They do not suffer from memory effect and have a low self-discharge rate of around 5 percent per month compared to common nickel cadmium (NiCd) batteries. The capacity to generate high power output while maintaining a low footprint has opened up new avenues for secondary lithium batteries.
Li-ion batteries have a high energy density (160 Wh/kg) compared to nickel-metal hydride (NiMH) batteries (30-80 Wh/kg). With rising awareness levels on the benefits of Li-ion batteries, they are increasingly being deployed in various segments as an energy source.
New analysis from Frost & Sullivan (batteries.frost.com), Asia Pacific Secondary Lithium Battery Market, finds that the market earned revenues of over US$1.8 billion in 2009 and estimates this to reach US$2.4 billion in 2016.
"The industrial segment, which has been lagging behind the consumer segment in the adoption of Li-ion batteries, is expected to increasingly adopt these batteries due to the maturity of the technology in this segment," says Frost & Sullivan Industry Analyst Teoh Chew Yew. "This is likely to open up new revenue streams for Li-ion battery manufacturers."
In addition, the consumer segment, with the continuous convergence of IT and communication products, will require batteries with higher energy density to power different functionalities in a single device.
Although the prospects for the market look bright, some aspects are proving to be growth bottlenecks. Li-ion batteries have a higher manufacturing cost compared to other batteries such as NiCd, restraining their uptake. In addition, they have a tendency to become unstable at temperatures over 140 degrees Celsius.
Moreover, Li-ion batteries face competition from alternative technologies that are being researched upon or readied for commercialisation. Technologies such as fuel cells, which are steadily gaining momentum, are poised to replace Li-ion batteries in the electric vehicles (EV) industry. Considering the demand upsurge for lithium in EVs and hybrid electric vehicles (HEVs), there are concerns over supply falling short of demand.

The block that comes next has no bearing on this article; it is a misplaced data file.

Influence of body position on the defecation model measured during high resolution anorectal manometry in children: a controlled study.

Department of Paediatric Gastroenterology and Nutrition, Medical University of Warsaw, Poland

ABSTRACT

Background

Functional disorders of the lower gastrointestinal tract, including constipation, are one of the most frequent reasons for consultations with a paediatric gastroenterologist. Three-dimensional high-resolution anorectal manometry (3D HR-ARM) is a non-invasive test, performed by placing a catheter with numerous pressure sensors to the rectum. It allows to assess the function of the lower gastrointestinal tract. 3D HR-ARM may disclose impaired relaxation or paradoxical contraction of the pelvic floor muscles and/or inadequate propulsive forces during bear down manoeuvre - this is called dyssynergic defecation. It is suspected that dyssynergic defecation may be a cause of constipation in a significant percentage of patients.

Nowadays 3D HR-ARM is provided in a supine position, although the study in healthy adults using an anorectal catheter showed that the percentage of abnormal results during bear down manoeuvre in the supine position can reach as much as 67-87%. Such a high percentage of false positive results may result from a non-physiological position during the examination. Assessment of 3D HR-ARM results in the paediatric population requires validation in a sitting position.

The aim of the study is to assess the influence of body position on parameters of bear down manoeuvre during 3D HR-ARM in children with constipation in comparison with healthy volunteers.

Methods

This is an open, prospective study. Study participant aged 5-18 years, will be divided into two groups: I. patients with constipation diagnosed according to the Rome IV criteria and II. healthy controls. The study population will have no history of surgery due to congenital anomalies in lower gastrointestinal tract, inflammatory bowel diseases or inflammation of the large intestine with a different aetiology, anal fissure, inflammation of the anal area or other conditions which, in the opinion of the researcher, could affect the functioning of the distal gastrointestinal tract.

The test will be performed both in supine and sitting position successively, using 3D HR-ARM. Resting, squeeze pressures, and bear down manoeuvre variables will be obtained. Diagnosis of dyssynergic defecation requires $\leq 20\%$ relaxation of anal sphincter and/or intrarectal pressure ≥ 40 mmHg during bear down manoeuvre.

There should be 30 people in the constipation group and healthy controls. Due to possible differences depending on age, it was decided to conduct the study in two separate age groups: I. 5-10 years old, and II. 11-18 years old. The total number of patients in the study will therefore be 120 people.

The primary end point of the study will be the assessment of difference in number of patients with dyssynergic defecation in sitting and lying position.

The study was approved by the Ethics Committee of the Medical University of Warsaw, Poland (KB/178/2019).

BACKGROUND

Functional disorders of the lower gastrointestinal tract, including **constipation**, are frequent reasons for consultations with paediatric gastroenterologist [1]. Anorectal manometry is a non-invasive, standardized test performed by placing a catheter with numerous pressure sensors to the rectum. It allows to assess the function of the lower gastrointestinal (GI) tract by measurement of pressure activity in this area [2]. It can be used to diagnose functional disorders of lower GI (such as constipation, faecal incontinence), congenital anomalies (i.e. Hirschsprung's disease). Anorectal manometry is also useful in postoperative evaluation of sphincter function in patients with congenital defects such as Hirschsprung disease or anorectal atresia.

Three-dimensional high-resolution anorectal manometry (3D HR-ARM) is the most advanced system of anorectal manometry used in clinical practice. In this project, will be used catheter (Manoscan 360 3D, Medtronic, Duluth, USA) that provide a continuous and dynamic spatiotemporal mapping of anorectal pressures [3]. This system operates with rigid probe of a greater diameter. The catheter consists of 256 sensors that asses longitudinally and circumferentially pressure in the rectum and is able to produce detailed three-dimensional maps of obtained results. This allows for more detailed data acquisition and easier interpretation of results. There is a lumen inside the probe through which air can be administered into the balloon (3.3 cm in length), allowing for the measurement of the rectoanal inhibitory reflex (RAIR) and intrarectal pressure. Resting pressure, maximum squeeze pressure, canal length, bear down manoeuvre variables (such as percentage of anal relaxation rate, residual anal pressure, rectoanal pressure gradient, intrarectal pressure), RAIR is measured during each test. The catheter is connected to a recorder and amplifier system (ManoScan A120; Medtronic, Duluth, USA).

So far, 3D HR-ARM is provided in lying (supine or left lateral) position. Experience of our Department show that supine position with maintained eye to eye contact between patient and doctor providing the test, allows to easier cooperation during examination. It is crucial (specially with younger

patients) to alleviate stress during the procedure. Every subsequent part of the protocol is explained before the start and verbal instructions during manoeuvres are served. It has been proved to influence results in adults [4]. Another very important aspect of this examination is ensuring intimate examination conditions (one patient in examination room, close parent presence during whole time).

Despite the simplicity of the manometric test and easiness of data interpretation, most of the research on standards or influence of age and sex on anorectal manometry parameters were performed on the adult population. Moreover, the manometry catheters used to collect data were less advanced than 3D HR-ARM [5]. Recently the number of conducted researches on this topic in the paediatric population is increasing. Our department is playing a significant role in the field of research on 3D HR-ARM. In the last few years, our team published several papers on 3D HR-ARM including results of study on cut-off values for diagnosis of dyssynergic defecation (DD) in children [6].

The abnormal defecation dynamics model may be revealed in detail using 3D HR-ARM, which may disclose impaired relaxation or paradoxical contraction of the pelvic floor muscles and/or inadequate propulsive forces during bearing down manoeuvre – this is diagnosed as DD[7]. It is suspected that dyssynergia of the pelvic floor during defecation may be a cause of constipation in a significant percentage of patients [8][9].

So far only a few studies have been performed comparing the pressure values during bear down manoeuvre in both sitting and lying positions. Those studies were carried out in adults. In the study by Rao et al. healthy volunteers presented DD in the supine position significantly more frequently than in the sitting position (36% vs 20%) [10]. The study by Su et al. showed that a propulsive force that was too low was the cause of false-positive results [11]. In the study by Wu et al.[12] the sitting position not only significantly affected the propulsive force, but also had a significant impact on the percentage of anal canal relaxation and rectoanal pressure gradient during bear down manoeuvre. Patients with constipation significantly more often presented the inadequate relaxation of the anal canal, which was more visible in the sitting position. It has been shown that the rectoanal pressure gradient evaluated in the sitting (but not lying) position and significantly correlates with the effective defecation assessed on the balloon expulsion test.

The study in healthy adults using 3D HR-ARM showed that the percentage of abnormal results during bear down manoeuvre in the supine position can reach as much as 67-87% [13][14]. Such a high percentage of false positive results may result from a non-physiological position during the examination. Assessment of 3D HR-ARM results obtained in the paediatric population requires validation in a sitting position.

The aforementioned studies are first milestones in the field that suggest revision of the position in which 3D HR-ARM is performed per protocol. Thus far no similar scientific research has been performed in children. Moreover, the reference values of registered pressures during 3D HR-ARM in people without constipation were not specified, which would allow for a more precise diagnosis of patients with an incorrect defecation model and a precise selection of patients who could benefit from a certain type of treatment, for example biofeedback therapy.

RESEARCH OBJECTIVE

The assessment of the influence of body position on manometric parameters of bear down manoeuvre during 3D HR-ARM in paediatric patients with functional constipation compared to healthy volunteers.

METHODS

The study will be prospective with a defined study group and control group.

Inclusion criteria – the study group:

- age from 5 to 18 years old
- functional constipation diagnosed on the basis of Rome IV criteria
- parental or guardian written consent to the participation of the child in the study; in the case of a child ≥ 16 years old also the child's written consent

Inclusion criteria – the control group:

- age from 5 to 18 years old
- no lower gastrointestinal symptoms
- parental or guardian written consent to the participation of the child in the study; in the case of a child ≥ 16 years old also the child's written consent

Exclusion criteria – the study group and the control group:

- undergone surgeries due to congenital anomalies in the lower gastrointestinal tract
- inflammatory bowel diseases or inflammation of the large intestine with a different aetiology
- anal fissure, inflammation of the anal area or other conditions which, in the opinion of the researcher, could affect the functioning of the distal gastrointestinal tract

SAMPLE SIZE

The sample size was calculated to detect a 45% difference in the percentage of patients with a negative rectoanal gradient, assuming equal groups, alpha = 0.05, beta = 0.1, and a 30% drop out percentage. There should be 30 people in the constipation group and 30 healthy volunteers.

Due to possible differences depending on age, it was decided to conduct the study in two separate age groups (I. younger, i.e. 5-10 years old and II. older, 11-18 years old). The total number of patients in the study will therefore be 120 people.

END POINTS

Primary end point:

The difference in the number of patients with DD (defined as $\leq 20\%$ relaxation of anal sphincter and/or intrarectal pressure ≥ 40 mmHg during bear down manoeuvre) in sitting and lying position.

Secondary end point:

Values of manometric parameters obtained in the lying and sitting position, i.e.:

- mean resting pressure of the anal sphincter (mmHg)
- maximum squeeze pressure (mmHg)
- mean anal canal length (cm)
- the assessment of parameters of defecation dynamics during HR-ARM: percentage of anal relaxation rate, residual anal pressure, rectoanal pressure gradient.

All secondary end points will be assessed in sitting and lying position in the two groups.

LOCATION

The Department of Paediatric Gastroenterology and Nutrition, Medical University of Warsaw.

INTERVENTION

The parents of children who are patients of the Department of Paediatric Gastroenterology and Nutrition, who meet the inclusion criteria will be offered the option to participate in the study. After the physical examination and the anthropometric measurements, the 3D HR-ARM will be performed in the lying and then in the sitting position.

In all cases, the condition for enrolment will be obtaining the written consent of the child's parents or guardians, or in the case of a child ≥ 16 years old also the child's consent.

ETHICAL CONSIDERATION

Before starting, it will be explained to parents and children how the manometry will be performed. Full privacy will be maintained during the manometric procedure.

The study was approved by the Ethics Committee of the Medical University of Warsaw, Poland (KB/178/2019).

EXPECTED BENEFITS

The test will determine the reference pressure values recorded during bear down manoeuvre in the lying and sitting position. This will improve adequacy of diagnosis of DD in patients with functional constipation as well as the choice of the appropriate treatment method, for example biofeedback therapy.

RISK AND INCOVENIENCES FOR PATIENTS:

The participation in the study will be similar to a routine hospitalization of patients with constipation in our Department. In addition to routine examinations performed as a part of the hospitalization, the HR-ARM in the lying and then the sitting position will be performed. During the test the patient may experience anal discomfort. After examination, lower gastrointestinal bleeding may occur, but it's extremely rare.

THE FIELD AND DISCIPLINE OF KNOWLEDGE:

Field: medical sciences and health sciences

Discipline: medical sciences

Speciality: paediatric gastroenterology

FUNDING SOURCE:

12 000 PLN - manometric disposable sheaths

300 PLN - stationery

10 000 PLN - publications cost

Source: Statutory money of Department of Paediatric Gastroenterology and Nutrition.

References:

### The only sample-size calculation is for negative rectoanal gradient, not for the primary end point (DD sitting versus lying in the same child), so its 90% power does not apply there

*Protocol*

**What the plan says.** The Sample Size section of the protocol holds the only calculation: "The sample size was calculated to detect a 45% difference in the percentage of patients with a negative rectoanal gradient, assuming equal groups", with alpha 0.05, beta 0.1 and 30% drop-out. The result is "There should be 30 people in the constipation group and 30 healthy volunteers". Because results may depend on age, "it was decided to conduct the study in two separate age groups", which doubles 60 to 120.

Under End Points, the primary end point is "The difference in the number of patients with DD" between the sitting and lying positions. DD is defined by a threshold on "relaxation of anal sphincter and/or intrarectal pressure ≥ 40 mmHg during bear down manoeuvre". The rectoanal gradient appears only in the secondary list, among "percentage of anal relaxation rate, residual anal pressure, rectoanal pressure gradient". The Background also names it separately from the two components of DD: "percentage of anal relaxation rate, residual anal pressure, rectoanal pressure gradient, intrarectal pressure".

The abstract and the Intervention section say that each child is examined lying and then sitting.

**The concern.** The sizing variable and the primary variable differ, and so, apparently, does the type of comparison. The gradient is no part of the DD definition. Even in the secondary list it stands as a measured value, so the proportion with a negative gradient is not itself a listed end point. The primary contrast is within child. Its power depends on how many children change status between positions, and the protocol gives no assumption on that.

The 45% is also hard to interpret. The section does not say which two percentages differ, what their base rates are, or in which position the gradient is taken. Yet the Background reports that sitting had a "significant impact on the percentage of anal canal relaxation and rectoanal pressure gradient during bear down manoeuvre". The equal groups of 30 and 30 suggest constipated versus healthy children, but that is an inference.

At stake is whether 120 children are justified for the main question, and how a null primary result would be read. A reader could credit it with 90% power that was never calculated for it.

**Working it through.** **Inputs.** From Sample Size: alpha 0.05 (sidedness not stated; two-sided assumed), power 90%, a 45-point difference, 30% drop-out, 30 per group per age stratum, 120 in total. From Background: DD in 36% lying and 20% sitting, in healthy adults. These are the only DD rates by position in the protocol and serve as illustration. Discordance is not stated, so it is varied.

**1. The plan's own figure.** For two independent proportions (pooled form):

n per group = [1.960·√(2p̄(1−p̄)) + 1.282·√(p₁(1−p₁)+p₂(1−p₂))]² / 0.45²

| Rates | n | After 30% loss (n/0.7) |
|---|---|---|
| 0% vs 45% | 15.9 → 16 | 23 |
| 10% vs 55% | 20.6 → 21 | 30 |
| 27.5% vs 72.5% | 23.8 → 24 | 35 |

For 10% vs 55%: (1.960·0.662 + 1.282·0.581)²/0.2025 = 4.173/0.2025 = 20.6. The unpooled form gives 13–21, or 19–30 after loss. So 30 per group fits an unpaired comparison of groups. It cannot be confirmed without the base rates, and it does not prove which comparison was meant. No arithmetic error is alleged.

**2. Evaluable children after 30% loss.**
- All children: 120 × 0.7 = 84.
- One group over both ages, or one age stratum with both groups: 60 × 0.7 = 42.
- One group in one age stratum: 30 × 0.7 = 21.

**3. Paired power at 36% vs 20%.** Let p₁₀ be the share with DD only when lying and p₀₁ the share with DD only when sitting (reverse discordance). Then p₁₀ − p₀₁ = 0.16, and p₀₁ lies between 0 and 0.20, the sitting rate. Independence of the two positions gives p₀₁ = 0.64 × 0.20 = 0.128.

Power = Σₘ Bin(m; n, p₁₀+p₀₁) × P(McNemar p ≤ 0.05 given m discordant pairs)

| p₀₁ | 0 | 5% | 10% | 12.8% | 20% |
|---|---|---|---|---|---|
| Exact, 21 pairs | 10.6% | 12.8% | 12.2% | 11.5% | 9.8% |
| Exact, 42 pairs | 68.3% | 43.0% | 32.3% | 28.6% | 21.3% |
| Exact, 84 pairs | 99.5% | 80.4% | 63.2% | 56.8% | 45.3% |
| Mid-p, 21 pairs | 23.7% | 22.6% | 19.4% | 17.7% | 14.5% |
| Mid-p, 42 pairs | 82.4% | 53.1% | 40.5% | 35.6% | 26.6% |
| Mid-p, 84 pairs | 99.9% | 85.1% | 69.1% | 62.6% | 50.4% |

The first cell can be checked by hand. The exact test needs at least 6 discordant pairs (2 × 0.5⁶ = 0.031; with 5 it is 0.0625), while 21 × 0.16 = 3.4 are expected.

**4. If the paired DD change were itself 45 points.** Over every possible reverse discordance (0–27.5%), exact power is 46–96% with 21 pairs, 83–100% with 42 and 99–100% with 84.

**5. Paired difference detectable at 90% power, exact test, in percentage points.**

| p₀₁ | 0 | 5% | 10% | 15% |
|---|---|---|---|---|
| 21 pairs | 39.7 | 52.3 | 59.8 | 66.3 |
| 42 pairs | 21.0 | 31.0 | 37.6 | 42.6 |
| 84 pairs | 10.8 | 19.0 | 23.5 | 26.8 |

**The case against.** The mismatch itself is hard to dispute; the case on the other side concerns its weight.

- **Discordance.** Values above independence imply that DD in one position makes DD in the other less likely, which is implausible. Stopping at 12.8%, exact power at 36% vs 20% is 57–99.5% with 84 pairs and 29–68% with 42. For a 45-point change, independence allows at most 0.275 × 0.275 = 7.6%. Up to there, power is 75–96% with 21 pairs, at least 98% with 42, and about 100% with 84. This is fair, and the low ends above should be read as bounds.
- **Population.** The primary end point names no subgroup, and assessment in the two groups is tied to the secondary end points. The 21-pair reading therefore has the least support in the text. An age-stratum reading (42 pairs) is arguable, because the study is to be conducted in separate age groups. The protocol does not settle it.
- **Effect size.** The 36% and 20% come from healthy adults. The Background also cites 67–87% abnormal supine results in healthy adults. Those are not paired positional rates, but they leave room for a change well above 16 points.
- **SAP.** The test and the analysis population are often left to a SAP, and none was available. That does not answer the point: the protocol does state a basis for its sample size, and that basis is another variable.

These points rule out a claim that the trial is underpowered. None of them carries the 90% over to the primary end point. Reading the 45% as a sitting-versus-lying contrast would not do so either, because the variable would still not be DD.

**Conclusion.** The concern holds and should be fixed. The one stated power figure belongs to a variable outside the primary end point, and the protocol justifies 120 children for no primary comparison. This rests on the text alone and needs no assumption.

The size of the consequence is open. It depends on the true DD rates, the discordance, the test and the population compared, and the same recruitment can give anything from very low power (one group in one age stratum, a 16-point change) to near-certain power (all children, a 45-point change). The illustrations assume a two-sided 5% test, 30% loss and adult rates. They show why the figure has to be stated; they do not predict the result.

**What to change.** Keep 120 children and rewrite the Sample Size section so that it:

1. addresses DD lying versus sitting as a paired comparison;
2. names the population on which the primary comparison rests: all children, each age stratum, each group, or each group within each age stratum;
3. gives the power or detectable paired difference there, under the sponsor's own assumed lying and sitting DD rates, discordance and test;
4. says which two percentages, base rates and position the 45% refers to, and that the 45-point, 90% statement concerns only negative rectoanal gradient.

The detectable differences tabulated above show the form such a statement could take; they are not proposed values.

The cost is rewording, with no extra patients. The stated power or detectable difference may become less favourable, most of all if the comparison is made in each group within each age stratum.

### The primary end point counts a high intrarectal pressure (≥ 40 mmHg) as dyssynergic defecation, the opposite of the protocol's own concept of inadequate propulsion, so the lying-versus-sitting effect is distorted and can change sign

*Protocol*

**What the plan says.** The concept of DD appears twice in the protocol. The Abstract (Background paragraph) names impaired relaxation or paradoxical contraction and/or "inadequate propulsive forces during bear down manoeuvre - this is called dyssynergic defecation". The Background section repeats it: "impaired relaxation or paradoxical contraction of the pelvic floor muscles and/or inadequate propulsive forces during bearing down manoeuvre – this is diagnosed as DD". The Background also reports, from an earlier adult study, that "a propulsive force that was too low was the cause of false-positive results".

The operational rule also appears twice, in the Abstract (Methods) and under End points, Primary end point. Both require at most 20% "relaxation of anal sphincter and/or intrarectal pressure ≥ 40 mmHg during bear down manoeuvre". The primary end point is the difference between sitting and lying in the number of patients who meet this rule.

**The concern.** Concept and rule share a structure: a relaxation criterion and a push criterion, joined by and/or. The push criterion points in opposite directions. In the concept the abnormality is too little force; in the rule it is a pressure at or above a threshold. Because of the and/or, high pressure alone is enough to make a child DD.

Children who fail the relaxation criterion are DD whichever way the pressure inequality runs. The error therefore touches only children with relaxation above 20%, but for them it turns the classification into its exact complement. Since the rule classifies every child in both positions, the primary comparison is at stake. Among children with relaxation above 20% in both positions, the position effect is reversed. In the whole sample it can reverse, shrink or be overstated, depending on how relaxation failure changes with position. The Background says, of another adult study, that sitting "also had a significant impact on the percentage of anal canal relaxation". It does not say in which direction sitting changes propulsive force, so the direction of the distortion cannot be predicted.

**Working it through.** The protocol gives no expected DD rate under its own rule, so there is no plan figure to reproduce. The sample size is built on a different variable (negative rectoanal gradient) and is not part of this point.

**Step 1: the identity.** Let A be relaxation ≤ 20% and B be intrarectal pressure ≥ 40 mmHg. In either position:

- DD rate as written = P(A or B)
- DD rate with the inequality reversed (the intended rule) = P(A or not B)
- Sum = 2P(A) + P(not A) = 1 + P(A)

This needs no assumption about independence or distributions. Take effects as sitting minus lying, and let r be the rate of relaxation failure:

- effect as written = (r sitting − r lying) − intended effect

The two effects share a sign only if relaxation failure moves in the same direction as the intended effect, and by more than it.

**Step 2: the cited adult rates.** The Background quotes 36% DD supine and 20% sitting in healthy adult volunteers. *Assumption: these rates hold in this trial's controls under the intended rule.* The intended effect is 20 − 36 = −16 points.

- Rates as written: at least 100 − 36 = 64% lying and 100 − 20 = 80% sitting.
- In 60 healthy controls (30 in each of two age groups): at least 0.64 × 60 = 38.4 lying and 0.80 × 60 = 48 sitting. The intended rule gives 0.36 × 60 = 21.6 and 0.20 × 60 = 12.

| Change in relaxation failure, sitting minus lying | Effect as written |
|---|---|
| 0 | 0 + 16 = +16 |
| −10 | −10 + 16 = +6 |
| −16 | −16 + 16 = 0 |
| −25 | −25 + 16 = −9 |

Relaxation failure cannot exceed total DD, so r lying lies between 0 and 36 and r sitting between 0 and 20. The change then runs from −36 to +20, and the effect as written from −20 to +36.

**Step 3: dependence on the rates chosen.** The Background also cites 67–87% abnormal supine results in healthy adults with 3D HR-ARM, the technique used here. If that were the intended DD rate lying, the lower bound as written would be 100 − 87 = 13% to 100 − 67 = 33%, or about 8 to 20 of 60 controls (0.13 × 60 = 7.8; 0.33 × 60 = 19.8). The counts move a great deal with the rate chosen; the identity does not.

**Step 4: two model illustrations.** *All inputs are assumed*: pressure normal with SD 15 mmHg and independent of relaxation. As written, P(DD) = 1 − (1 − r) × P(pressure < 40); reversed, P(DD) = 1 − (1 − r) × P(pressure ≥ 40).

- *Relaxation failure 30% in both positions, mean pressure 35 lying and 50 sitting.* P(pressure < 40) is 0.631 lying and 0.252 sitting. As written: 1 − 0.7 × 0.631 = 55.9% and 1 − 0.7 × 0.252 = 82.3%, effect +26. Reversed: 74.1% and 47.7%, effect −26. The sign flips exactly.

For the Li-ion batteries market to grow, it is important for companies to invest in R&D to achieve better cost efficiencies in the manufacturing of these batteries.
"Participants must strive to lower the cost of extracting, refining, and processing Lithium," says Teoh. "Cost reduction through process improvement is likely to be even more critical with the expected increase in raw material prices for Li-ion batteries."
The balance between safety and performance has to be maintained to stoke market progression, especially in the EV and HEV industries, where thousands of Li-ion batteries are packed into one such vehicle.
If you are interested in more information on this study, please send an email to Donna Jeremiah, Corporate Communications, at djeremiah[.]frost.com, with your full name, company name, title, telephone number, company E: address, company website, city, state and country.
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Asia Pacific Secondary Lithium Battery Market / P4A4
Jessie Loh, Corporate Communications – Asia Pacific
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